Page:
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  1. "Bilayer" thickness: measurement in millimeters of both layers of endometrium in anteroposterior dimension.

  2. Endometrial "width": measurement in millimeters of distance of endometrium in thickest coronal dimension.

  3. Sonohysterography: assessment of endometrial surface using infused saline.

Over the past several years, transvaginal sonography (TVS) of the endometrium has assumed an integral role in the evaluation of women with possible endometrial disorders.1 Transvaginal sonography allows detailed delineation of endometrial thickness and texture in most patients. The sonographic findings have important implications in determining which patients need endometrial biopsy or dilatation and curettage, observation, or alteration of medication. The more extensive use of sonohysterography (SHG) (fluid instillation into the endometrial lumen) has also greatly enhanced sonographic evaluation of patients with endometrial disorders. This chapter discusses and illustrates the clinically important applications of TVS in the evaluation of the endometrium. It also discusses some of the technical factors and limitations of the technique.


One of the most common disorders evaluated by gynecologists is unexpected or excessive uterine bleeding. It should be emphasized that only 10% to 15% of postmenopausal women who present with postmenopausal bleeding have endometrial cancer; the vast majority have bleeding secondary to benign disorders such as atrophy or hyperplasia.2 The role of sonography is to determine which patients can forgo endometrial biopsy and to monitor endometrial changes in patients receiving tamoxifen or other forms of hormone replacement therapy (HRT). Approximately 30% of women receiving combined HRT experience bleeding. It is the role of TVS to determine which patients need biopsy, dilatation and curettage, alteration in their medicines, or observation.

Although endometrial cancer is more common than ovarian cancer, this disease is associated with far less mortality. This is clearly related to the fact that one of the earliest signs of endometrial cancer is vaginal bleeding. In addition, endometrial cancer is usually still confined to the uterus when the patient presents, whereas two-thirds of patients with ovarian cancer have extensive disease at time of presentation (see Chapter 35 on early detection of ovarian and endometrial cancer).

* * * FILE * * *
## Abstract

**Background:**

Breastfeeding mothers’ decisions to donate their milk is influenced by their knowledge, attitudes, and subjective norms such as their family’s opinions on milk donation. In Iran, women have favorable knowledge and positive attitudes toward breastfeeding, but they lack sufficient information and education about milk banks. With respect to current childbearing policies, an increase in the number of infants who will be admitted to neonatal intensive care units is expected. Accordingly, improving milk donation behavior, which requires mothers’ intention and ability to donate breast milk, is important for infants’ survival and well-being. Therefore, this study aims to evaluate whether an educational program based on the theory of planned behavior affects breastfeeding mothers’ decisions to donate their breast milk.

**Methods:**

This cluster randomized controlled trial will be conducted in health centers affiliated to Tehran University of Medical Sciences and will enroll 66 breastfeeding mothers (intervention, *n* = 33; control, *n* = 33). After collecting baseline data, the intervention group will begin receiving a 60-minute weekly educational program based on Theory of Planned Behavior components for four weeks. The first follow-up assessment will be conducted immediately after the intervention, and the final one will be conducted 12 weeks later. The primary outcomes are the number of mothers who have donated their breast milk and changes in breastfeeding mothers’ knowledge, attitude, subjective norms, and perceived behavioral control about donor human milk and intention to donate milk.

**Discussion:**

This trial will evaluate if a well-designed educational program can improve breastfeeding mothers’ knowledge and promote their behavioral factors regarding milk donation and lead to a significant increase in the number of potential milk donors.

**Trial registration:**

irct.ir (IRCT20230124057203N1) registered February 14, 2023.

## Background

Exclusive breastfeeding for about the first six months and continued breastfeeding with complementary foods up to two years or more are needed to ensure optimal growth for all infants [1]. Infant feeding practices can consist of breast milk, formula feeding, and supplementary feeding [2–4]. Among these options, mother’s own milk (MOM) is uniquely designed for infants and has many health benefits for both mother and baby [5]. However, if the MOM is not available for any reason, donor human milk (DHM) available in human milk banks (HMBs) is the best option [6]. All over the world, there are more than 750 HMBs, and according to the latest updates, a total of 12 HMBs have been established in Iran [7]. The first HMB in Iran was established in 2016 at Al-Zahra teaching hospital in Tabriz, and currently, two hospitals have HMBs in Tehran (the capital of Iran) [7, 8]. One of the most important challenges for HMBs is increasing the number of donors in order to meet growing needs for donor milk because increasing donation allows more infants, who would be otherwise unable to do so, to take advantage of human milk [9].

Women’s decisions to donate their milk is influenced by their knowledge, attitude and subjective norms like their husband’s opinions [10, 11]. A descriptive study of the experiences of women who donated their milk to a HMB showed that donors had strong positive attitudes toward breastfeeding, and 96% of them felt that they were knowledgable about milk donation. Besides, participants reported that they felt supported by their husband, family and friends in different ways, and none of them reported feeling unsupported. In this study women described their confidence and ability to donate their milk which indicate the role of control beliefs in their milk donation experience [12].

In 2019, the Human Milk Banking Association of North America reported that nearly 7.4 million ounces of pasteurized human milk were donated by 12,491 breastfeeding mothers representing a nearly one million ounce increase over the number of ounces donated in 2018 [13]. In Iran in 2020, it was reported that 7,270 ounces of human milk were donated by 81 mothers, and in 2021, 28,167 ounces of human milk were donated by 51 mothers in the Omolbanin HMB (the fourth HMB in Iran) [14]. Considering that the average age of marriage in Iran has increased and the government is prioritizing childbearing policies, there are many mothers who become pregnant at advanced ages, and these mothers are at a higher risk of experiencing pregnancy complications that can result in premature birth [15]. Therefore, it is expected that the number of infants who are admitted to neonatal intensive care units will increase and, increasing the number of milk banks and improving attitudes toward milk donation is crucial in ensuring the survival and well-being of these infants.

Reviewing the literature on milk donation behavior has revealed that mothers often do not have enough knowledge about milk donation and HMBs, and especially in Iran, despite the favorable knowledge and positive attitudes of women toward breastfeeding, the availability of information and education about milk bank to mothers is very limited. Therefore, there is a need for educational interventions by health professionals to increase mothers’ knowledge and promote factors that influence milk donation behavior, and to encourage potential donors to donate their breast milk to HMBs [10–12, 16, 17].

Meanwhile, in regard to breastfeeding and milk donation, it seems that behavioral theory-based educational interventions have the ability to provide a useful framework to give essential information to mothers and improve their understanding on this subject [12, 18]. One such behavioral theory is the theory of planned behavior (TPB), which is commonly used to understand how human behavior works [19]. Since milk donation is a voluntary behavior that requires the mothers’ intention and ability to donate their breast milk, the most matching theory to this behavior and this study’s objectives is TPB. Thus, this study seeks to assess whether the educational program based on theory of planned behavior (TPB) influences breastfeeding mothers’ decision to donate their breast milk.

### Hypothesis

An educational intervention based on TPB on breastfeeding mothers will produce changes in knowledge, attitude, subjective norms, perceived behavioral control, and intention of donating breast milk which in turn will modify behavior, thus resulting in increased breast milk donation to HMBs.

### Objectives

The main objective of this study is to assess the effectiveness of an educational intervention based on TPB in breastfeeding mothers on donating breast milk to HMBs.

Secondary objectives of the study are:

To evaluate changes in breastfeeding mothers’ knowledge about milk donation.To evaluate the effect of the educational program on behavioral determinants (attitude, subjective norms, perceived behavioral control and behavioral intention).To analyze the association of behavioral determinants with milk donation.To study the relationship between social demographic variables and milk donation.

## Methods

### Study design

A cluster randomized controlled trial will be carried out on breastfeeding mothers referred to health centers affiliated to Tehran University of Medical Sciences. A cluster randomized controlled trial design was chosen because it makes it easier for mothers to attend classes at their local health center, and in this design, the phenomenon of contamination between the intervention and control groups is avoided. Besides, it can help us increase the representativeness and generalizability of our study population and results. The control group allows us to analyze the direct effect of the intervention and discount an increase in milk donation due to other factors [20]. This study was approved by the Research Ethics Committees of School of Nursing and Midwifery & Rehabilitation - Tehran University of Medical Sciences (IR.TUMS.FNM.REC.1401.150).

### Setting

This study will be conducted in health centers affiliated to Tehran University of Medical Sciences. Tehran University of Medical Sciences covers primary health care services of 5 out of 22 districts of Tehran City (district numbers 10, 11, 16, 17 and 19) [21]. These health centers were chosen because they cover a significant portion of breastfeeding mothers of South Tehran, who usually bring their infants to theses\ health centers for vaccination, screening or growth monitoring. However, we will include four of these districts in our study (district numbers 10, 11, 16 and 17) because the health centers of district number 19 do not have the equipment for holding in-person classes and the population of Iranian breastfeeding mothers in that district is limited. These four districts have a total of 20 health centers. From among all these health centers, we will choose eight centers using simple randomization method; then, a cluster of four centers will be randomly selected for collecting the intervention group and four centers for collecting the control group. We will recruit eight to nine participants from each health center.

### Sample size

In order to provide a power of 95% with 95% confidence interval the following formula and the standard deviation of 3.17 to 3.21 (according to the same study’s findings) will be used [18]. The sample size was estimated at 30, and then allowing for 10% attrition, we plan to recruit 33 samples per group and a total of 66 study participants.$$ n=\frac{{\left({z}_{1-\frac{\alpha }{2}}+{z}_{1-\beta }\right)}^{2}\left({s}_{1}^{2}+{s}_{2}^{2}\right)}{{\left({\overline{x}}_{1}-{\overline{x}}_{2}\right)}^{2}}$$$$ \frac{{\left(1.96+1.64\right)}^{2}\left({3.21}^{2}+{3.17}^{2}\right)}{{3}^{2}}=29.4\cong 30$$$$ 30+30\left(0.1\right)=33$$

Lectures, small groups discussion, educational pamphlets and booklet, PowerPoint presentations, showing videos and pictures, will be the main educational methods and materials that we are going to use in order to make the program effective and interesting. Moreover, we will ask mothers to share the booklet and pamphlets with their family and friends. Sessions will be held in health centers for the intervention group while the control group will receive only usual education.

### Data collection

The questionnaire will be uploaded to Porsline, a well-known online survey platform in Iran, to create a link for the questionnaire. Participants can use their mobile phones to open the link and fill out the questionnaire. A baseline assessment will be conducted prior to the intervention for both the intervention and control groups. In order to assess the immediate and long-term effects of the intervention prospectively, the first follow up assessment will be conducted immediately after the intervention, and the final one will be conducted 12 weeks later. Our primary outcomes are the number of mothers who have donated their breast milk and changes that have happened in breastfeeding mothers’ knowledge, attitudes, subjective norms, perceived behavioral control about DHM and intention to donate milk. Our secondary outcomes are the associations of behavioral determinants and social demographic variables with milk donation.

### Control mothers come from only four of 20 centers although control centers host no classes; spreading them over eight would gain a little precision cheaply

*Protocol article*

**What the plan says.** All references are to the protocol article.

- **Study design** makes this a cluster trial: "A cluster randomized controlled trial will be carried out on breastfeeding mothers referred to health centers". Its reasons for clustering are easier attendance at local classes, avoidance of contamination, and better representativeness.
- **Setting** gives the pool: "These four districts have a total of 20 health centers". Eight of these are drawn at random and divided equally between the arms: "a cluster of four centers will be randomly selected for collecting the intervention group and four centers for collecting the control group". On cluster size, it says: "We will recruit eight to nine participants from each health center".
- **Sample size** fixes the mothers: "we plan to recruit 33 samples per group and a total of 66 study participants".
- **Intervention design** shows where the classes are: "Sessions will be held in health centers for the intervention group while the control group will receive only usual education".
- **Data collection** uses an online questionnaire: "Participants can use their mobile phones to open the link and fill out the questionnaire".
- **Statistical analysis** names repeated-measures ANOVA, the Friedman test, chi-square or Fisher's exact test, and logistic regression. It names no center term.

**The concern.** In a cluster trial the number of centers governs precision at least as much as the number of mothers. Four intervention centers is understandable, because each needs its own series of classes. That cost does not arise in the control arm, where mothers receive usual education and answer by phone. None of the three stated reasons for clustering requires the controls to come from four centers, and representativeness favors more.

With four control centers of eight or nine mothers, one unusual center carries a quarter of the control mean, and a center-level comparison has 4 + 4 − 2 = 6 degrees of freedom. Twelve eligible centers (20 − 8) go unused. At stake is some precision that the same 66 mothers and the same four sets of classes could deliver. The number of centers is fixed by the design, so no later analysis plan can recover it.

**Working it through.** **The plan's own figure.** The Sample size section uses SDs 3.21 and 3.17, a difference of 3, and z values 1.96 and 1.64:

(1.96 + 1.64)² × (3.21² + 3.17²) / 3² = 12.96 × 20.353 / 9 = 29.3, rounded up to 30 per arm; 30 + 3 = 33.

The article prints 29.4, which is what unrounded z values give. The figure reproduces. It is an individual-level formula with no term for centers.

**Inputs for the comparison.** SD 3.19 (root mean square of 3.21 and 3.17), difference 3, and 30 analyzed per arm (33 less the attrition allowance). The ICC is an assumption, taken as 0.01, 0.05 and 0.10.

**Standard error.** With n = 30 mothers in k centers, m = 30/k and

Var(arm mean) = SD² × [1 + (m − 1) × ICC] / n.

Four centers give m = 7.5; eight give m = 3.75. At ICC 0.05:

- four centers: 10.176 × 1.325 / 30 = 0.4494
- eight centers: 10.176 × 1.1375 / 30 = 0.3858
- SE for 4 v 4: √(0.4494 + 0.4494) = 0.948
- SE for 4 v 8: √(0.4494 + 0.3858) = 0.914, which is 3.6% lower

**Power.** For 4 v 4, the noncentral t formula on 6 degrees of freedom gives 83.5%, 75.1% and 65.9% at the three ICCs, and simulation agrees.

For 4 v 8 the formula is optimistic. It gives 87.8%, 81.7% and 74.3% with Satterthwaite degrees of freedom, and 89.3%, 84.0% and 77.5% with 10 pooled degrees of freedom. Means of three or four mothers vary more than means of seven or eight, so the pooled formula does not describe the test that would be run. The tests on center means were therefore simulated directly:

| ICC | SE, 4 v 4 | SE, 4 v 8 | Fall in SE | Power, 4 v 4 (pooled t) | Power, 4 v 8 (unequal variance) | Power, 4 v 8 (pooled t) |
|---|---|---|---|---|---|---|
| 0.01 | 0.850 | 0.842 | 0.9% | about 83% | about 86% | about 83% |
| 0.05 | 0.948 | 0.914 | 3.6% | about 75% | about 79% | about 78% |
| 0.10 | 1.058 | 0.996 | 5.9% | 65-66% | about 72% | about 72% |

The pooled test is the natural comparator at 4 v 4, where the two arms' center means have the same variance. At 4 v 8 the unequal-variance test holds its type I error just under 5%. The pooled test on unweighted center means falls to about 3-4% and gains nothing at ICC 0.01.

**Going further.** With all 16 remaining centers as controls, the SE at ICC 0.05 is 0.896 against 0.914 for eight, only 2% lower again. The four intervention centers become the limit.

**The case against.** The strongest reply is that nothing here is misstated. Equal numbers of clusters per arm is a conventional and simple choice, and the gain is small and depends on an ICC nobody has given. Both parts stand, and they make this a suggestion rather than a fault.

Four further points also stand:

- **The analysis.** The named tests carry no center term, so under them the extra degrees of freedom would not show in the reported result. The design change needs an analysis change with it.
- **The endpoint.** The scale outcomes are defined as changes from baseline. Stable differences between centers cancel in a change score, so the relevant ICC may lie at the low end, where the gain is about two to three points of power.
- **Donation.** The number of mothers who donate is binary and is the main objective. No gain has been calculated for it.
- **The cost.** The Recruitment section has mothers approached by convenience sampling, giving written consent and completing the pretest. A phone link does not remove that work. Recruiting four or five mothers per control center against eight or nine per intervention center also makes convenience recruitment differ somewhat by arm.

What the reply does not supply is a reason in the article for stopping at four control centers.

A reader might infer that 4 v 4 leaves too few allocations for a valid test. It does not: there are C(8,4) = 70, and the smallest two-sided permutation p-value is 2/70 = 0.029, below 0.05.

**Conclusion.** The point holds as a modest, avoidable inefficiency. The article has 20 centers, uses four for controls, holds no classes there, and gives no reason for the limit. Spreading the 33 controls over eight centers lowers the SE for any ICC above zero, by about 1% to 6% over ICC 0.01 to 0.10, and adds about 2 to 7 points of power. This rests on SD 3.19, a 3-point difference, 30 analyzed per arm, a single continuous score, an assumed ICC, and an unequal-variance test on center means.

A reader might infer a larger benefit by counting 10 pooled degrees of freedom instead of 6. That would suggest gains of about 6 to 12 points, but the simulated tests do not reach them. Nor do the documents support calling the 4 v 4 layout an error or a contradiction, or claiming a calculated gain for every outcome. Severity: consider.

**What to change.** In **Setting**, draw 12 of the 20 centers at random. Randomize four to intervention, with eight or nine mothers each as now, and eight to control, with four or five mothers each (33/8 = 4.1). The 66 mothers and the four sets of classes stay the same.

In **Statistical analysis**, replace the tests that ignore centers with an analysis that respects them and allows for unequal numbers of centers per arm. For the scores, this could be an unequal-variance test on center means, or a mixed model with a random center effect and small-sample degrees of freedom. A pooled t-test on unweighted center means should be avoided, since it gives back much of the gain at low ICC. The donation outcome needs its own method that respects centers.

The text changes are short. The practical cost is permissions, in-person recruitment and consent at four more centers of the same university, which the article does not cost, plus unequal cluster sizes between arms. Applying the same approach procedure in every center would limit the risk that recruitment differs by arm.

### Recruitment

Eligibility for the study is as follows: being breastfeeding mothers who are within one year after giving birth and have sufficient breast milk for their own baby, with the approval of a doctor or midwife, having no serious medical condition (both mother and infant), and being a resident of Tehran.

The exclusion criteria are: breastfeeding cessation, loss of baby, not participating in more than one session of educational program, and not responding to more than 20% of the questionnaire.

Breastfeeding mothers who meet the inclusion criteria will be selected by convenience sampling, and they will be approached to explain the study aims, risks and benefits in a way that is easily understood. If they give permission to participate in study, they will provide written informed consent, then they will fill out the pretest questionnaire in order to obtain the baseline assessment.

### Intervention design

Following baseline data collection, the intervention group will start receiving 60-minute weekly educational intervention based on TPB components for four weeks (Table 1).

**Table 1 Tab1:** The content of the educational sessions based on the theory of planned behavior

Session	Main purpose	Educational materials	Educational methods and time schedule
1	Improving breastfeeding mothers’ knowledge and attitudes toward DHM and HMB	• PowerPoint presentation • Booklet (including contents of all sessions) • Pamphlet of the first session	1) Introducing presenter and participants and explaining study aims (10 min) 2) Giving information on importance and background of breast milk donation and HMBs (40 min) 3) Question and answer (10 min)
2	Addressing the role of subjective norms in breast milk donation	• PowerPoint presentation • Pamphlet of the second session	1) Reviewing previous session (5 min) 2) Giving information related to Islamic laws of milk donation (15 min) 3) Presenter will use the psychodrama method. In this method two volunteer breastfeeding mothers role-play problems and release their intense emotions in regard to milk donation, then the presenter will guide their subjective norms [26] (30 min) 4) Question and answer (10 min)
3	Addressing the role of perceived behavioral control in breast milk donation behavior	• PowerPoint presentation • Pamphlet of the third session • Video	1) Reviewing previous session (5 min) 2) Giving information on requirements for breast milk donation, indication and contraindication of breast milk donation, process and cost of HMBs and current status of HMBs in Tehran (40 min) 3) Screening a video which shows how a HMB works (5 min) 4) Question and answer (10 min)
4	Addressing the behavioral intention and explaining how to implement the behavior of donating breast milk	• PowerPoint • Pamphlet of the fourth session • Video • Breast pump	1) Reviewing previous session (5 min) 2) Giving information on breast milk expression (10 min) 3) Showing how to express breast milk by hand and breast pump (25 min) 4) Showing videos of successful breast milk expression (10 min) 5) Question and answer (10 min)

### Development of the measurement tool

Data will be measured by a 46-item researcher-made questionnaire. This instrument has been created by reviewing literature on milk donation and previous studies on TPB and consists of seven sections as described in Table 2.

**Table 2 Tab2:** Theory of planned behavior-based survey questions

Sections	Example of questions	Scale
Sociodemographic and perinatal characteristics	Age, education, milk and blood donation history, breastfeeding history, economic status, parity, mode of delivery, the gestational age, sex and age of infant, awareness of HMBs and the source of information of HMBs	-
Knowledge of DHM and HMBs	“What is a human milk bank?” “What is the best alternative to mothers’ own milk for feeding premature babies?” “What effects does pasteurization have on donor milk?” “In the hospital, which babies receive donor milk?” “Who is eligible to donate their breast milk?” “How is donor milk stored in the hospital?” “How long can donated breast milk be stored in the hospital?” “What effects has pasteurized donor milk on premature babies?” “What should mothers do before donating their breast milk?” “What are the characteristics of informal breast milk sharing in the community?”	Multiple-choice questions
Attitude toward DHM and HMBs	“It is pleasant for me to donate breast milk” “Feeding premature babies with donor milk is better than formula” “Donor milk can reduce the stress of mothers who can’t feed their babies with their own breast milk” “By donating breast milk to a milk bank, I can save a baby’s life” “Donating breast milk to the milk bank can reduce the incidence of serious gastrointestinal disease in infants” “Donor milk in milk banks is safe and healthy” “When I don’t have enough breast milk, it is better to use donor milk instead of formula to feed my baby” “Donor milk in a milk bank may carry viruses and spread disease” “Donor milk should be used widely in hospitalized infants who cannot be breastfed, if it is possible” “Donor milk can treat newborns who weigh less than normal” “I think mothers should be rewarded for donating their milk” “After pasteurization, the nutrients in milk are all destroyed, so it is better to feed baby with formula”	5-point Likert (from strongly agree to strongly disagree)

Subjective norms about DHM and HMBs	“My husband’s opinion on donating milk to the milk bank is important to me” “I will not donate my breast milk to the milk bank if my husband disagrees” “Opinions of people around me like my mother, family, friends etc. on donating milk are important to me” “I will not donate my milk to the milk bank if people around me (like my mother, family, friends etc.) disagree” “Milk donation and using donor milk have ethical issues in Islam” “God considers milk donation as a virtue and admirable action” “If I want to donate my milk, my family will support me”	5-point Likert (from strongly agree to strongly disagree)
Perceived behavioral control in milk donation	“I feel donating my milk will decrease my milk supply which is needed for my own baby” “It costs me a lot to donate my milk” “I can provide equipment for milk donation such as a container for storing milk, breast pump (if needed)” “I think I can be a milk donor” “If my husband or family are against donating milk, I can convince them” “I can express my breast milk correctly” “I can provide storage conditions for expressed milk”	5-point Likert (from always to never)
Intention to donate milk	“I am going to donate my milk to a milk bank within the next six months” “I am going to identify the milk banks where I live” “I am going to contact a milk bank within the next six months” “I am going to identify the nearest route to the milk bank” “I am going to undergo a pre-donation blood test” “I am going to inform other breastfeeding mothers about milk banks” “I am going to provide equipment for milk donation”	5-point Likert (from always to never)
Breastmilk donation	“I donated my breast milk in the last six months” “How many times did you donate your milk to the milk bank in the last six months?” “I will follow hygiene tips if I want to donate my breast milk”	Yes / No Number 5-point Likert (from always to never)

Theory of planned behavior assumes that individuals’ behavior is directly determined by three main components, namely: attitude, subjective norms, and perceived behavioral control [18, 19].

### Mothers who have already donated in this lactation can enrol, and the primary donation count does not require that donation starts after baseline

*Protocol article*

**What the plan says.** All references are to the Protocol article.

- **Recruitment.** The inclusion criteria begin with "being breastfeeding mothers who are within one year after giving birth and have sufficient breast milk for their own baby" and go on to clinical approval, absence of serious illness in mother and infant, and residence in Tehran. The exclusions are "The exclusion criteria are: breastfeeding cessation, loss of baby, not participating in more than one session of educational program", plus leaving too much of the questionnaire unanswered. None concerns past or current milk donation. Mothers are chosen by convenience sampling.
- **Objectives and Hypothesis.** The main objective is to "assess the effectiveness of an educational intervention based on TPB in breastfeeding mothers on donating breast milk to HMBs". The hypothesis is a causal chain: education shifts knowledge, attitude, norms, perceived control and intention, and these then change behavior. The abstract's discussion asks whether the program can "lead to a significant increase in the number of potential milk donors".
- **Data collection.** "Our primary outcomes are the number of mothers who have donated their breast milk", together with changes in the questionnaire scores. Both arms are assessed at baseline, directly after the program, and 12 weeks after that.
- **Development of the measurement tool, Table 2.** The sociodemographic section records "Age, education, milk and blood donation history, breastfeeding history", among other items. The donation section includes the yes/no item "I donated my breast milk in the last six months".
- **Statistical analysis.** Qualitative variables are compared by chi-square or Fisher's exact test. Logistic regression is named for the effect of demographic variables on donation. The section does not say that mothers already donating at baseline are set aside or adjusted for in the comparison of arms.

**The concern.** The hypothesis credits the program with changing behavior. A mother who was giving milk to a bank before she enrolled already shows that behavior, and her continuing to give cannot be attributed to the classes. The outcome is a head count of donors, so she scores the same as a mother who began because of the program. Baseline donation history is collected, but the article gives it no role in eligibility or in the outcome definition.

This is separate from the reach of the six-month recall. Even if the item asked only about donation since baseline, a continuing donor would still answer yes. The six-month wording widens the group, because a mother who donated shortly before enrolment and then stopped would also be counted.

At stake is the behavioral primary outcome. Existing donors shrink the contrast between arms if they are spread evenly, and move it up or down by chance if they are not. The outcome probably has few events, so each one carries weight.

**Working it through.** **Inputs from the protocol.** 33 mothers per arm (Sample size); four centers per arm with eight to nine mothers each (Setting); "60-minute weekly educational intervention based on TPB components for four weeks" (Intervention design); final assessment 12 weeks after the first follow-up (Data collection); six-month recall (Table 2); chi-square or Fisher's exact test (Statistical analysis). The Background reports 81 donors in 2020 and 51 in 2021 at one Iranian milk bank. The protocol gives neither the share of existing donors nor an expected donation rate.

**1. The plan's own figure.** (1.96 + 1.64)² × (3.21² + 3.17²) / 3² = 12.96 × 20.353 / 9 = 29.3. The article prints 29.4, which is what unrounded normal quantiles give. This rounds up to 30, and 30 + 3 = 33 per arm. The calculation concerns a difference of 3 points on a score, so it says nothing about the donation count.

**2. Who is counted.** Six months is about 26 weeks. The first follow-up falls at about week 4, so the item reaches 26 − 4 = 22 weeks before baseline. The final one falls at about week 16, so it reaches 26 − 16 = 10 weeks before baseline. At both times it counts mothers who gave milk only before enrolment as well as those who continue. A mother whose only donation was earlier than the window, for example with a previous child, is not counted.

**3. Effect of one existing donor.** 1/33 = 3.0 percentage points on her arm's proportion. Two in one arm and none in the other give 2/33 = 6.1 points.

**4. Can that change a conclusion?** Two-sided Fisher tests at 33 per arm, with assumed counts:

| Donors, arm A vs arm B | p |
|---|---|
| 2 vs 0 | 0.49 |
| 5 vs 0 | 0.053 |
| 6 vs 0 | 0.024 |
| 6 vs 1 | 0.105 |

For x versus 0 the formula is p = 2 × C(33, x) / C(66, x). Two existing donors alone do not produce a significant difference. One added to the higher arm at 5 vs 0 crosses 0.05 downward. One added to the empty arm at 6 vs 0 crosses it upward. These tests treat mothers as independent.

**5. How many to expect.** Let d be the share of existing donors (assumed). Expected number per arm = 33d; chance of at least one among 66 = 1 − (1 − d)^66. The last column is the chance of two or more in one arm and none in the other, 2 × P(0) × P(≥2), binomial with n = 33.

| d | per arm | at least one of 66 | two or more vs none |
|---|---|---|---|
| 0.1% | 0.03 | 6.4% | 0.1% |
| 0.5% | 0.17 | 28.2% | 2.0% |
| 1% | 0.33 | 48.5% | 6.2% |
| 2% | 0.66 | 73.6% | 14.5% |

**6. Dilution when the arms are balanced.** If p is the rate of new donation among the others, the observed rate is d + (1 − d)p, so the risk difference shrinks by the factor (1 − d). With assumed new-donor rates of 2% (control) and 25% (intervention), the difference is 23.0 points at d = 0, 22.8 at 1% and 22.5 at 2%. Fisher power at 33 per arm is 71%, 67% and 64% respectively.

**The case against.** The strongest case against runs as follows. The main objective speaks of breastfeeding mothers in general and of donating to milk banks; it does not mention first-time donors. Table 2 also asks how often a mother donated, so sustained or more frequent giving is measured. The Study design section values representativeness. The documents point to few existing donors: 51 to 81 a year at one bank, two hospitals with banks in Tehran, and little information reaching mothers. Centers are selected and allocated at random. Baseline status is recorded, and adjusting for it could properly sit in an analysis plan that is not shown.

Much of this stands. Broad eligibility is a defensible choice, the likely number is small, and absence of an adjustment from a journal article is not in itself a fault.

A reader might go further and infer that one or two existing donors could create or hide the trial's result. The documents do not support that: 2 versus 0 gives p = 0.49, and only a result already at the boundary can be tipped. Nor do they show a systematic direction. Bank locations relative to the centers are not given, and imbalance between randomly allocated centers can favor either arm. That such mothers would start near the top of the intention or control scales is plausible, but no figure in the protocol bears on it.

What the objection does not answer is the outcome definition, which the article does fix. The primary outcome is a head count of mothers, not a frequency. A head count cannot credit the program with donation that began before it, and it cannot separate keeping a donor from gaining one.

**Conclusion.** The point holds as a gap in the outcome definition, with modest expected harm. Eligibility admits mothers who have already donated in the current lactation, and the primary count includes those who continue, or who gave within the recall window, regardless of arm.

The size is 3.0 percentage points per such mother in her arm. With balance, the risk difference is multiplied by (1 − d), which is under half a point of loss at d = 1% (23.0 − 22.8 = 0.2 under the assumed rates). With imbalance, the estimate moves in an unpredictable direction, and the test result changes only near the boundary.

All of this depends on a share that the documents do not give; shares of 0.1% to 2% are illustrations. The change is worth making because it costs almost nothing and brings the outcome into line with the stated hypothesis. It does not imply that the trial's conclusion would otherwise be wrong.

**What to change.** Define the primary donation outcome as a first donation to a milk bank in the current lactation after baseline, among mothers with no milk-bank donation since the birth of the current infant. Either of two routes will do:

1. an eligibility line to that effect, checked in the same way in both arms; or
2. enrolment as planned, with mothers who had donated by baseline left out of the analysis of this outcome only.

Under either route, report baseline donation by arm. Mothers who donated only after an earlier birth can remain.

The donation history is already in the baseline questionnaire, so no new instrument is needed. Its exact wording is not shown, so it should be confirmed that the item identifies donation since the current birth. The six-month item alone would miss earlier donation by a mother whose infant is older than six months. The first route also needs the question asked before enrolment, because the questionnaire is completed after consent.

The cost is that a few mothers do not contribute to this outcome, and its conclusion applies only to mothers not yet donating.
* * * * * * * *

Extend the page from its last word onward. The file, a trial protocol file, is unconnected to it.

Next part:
It is important conceptually to differentiate causes of uterine bleeding in the premenopausal from the peri- or postmenopausal woman. In the woman of child-bearing age, bleeding is usually associated with anovulatory cycles. This is typically related to poor corpus luteum function and support of endometrium with progesterone. Fibroids are also a very common cause of bleeding in this age group. It is thought that fibroids may denude the endometrial surface, resulting in excessive bleeding. Postmenopausal women have bleeding due to a variety of disorders. These include atrophy, hyperplasia, polyps, cancer, and fibroids. Atrophy is the most common cause of bleeding and is related to excessive thinning of the endometrium, making it friable and prone to bleeding. Sonographic detection of a polyp by TVS with or without SHG enables its hysteroscopic removal and cure of bleeding. Conversely, ...

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